Spring Blooms, Spring Cleaning in the Garden & the New York Times

I was on The National last night begging people to slow down with their thoughts about spring gardening. Unless you live in Vancouver and Victoria and all those other BC enclaves of warmth, we’ve got a few more weeks of grim weather.
2010 snowdrops
The rest of country has to put with bragging from our western colleagues, but we have these gorgeous little snowdrops to keep us company while strolling through the garden. If you haven’t got a mass of them, put them on the list of bulbs you’ll be ordering to plant this autumn. They always surprise me with their determination to push up through all the leaves that are still lying about waiting for worms to consume them.

Meantime, leave those leaves alone they will nourish the soil pretty quickly.  Cut back perennials to within three inches of the ground, especially cold season ornamental grasses. They want to get some sun on them as quickly as possible.  But wait calmly ad patiently until things really do warm up in April.

Be sure to have a look at today’s New York Times Arts & Leisure Section Texts without Context by Michiko Kakutani. It’s a really great round up of the arguments that should be going on about intellectual property and all the ramifications of social networking.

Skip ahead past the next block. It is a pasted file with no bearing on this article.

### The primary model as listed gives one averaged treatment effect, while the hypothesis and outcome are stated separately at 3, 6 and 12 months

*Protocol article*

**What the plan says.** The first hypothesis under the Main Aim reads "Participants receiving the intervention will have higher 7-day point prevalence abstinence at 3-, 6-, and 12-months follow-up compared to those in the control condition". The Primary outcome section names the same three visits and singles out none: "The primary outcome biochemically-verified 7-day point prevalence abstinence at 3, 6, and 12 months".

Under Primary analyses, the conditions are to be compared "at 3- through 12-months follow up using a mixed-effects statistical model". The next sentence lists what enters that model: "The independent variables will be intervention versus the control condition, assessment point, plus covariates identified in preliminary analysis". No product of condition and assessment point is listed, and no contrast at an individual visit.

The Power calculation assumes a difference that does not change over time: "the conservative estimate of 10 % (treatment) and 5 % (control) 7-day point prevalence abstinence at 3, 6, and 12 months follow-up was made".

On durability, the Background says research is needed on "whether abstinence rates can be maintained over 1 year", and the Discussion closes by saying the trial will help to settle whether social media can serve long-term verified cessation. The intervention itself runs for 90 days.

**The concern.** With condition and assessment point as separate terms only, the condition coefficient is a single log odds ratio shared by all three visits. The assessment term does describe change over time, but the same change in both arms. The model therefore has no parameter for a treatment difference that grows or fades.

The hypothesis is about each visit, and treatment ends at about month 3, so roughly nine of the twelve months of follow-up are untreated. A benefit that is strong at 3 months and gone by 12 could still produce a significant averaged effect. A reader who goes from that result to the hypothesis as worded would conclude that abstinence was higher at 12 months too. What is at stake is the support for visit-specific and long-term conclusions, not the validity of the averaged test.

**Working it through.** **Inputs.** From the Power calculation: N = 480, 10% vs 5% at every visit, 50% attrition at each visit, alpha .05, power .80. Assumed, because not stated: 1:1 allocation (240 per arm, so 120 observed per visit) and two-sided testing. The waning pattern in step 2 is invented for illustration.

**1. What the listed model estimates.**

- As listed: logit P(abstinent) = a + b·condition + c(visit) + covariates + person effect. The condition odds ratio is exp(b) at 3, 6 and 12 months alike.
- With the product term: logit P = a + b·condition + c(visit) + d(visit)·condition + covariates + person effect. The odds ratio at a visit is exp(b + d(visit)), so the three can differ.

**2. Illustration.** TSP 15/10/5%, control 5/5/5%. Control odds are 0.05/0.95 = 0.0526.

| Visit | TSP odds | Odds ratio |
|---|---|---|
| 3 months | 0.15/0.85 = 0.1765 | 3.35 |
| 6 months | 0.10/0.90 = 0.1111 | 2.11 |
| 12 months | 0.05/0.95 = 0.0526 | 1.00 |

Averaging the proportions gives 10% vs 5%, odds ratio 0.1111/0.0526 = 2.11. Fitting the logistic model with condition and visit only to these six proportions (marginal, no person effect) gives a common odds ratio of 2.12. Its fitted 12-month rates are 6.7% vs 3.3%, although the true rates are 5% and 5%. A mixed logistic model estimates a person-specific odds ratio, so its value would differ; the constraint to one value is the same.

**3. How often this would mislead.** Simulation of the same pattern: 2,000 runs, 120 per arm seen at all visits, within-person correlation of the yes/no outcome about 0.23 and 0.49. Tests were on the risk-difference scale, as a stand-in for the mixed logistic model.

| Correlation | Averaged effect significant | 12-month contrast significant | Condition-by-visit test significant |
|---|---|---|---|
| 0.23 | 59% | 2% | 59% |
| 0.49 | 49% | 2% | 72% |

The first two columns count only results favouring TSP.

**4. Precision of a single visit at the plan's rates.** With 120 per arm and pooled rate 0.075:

3 Comments
  • Margaret McGovern

    March 21, 2010 at 4:43 pm

    How about planting pansies? I was so excited to see the first crocuses (croci) on U of T campus. There is hope!!

  • Christine B.

    March 22, 2010 at 12:38 am

    A voice of reason, thanks! My jealousy of all those warm weather/early spring bloggers is quite consuming this time of year. I went to a greenhouse to “walk it off” and get some green therapy. We still have a foot or more of snow to go….

    Christine in Alaska

  • Lorraine

    March 22, 2010 at 9:44 am

    Thanks for pointing out that great NYT article, Marjorie. This is my favourite paragraph:

    “To Mr. Lanier, however, the prevalence of mash-ups in today’s culture is a sign of “nostalgic malaise.” “Online culture,” he writes, “is dominated by trivial mash-ups of the culture that existed before the onset of mash-ups, and by fandom responding to the dwindling outposts of centralized mass media. It is a culture of reaction without action.” “

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